“Food is medicine,” says the U.S. Health Department.

Can You Use Your HSA to Pay for Medically Recommended Diet Costs Heres What the IRS Says

“Not so fast,” says the IRS.

Caught in the middle: U.S. consumers with dietary issues that require special foods or dietary supplements.

And unless Congress intervenes, it’s going to be up to the Tax Court to work things out.

Here’s what’s happening, and how it could affect you.


For many years, Congress has allowed taxpayers to partially deduct certain medical and dental expenses against their ordinary income for the year.

The same goes for health savings accounts (HSAs), flexible spending accounts (FSAs), and Medicare Advantage Medical Savings Accounts (MSAs): withdrawals from these tax-advantaged savings vehicles are generally tax-free – as long as they are used to pay qualified medical expenses as defined in IRS Publication 502.

Meanwhile a small cottage industry has arisen: a number of healthcare providers are advertising on the internet, offering to provide letters of medical necessity for specialized diets, food costs, gym memberships, and supplements.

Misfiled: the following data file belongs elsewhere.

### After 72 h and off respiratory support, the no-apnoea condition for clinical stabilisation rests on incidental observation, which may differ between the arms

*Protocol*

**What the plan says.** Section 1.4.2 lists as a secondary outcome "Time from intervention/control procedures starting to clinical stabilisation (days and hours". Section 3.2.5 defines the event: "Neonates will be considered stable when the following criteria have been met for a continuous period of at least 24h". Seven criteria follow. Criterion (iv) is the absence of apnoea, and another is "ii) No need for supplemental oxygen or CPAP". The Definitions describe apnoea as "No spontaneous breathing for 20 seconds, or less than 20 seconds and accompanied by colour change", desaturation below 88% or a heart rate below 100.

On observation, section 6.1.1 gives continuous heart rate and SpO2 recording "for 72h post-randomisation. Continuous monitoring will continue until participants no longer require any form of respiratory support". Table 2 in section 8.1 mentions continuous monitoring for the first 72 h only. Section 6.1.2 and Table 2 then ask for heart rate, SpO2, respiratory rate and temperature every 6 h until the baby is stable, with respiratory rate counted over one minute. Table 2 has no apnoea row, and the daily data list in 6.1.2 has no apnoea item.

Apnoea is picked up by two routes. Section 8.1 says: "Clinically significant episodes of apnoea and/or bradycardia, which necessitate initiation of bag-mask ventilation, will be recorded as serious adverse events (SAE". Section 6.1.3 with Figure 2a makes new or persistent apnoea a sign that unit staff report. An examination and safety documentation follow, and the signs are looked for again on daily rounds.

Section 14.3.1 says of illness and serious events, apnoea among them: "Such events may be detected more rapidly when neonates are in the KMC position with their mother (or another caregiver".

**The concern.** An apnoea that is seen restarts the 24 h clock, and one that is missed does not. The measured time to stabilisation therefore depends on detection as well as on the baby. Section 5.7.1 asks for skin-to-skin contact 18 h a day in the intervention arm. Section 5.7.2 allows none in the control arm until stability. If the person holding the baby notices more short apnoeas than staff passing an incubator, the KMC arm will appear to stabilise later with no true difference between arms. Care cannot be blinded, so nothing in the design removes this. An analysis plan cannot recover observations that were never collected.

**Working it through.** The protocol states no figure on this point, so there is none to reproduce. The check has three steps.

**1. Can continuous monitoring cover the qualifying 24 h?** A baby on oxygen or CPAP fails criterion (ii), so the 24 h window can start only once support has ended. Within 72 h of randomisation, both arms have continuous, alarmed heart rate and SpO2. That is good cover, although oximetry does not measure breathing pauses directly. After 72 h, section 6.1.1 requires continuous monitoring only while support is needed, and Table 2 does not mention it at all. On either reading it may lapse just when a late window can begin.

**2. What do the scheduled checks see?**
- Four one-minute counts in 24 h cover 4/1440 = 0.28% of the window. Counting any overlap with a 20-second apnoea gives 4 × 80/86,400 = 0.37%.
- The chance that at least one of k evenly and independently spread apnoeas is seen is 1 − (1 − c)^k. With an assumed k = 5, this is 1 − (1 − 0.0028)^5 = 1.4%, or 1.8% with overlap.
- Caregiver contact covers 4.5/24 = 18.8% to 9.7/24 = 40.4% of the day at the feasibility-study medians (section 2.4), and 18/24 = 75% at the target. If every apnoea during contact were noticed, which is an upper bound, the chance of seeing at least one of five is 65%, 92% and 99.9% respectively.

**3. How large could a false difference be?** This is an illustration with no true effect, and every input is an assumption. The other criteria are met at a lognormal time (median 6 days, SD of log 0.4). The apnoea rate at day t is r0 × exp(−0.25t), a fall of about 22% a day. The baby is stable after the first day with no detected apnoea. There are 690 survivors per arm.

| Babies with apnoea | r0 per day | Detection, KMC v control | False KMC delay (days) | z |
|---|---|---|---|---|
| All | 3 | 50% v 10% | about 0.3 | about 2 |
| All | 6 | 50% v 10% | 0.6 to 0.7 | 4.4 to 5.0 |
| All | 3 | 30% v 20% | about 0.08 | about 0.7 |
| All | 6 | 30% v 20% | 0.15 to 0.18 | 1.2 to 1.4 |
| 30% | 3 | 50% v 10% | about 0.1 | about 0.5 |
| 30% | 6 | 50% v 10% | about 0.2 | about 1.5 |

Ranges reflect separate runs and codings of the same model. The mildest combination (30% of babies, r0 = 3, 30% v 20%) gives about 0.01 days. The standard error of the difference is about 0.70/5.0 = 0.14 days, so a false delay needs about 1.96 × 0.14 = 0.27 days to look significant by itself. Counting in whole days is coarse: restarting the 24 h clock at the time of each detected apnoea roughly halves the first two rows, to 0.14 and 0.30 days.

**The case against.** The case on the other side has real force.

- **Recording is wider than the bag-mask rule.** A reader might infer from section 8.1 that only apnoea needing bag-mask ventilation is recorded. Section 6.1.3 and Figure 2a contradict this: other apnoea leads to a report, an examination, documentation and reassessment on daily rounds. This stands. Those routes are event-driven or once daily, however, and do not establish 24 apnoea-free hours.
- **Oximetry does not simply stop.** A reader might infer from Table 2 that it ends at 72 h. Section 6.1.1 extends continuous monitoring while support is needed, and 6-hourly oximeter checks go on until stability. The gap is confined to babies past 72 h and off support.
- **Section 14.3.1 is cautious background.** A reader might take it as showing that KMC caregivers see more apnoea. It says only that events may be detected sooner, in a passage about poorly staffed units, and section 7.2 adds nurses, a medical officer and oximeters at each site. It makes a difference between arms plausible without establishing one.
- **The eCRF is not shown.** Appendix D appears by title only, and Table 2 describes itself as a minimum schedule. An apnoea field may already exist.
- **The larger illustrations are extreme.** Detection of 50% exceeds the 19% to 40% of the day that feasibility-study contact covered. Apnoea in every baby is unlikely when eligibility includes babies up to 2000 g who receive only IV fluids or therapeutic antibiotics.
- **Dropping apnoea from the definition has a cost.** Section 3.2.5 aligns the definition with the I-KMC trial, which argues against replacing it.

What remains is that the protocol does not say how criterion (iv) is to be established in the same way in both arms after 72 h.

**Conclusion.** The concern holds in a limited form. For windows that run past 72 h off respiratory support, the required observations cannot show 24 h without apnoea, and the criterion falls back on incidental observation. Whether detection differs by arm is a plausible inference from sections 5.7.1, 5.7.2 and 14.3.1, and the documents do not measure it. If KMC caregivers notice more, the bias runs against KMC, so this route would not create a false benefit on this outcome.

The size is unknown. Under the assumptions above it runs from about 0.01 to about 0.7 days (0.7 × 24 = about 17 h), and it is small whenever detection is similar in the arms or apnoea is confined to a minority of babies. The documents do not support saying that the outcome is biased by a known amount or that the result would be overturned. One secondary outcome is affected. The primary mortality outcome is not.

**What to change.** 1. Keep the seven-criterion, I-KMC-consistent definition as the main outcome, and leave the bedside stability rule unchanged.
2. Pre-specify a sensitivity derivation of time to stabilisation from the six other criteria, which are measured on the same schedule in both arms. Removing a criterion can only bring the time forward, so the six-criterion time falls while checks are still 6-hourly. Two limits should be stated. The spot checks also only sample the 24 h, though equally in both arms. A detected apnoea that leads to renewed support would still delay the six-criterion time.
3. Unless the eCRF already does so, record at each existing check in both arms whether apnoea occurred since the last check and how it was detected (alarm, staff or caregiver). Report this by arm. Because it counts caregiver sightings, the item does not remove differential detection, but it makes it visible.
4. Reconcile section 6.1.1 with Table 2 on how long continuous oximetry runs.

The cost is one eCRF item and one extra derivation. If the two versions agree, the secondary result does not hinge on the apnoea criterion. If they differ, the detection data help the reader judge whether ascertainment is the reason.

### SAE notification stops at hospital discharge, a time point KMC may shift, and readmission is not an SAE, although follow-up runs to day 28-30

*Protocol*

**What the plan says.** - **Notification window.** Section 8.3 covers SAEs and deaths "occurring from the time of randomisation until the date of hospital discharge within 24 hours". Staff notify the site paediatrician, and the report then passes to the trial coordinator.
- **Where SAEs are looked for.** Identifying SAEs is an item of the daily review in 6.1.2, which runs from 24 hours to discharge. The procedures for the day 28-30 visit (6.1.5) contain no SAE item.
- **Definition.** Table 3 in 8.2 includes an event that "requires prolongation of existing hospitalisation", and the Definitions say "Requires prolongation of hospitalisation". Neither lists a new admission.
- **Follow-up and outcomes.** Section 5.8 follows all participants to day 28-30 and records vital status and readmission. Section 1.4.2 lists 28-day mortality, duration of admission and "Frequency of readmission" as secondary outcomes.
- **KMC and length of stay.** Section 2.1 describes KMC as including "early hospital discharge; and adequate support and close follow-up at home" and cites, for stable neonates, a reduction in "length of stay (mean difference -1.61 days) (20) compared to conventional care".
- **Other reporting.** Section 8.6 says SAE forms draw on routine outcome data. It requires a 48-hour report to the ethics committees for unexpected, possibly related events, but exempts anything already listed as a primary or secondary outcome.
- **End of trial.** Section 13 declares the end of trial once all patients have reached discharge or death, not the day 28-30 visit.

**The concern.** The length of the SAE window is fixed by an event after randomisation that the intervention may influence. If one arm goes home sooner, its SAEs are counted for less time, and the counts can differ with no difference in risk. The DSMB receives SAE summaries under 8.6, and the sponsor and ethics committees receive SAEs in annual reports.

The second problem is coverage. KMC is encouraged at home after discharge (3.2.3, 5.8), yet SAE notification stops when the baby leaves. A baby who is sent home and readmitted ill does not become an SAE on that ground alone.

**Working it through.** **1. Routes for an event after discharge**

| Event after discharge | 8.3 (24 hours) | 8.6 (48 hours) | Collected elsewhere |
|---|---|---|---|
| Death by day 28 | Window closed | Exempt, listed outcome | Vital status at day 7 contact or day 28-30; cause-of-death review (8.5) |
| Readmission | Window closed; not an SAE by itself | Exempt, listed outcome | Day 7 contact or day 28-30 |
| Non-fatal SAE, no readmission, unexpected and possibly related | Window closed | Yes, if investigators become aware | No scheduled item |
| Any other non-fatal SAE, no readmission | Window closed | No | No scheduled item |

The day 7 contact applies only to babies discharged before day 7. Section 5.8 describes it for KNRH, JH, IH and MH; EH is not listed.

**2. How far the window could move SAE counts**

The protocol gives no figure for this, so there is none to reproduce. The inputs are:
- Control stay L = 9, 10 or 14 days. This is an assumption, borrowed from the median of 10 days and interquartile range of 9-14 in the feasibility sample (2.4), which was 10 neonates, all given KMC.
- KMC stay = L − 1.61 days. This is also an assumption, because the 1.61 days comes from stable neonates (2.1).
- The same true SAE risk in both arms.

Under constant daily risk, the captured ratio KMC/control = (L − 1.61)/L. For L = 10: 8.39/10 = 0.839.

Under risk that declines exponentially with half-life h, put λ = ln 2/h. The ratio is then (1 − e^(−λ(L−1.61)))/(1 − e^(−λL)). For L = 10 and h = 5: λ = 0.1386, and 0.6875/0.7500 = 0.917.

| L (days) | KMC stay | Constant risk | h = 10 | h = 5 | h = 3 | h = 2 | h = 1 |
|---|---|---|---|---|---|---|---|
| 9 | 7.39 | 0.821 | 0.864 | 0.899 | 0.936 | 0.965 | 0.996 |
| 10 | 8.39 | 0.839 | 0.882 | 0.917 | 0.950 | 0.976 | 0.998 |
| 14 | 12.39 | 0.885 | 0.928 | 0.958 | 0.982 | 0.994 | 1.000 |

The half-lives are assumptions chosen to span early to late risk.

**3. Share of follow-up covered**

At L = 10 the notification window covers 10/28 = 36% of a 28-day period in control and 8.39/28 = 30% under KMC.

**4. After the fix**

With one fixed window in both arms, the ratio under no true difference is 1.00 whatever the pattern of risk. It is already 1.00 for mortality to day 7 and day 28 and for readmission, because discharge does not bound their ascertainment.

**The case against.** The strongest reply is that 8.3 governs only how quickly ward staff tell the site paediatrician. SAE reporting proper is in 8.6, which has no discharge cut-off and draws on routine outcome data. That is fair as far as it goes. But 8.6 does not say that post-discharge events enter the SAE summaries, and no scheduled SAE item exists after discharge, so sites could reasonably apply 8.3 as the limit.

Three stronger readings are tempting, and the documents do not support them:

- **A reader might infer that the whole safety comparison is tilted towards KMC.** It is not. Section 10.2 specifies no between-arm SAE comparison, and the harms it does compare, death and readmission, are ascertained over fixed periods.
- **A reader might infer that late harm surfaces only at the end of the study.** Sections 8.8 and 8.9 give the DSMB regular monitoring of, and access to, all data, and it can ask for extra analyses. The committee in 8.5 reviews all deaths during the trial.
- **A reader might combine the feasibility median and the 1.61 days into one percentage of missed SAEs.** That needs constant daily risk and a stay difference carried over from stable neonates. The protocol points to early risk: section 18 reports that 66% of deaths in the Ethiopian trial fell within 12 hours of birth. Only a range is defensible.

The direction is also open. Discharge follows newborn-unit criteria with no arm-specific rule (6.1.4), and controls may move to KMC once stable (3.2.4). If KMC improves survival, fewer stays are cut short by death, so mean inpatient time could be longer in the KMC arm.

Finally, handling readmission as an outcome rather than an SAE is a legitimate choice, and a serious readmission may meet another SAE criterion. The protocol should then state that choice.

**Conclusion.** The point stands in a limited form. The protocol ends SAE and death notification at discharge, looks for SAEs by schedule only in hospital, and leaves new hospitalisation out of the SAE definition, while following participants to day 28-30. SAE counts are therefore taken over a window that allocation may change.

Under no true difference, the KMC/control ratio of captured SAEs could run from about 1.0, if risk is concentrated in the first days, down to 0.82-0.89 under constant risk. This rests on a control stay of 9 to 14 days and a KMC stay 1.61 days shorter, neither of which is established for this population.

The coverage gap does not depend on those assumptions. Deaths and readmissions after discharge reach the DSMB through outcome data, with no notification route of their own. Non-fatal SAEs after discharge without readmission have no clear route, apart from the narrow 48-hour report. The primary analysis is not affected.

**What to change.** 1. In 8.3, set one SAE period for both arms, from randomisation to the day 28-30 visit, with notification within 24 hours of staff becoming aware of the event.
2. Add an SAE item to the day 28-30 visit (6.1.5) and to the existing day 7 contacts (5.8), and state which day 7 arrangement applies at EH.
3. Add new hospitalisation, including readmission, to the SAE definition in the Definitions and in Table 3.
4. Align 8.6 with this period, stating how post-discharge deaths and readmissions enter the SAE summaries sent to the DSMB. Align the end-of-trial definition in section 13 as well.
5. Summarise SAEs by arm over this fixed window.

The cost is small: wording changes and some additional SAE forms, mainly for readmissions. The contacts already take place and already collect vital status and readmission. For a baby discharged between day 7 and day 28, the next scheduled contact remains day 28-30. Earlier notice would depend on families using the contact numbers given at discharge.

The idea is that these letters verifying these items as medically necessary expenses can be used to support the use of HSAs and FSAs to pay for these diets, or to support an itemized deduction in the event of an IRS audit.

All you need to do, in some cases, is fill out a brief questionnaire. The doctor will then provide you with a letter of medical necessity for your proposed treatment.

For a fee, of course.

In December of last year, the Washington Post ran a very positive profile of one of these companies, Truemed.

In the article, the Post informed its readers that “you can now use your pretax dollars to pay for certain types of healthful foods, gym memberships and even fitness trackers.”

Truemed has recently partnered with a variety of other health and wellness-related firms to help potential customers obtain letters of medical necessity, ostensibly qualifying their products and services for tax-free purchases via HSAs, FSAs, and MSAs. Vendors include meal kit company Daily Harvest,  CrossFit, Barry’s, CorePower Yoga, InsideTracker, and Viome.



The IRS Strikes Back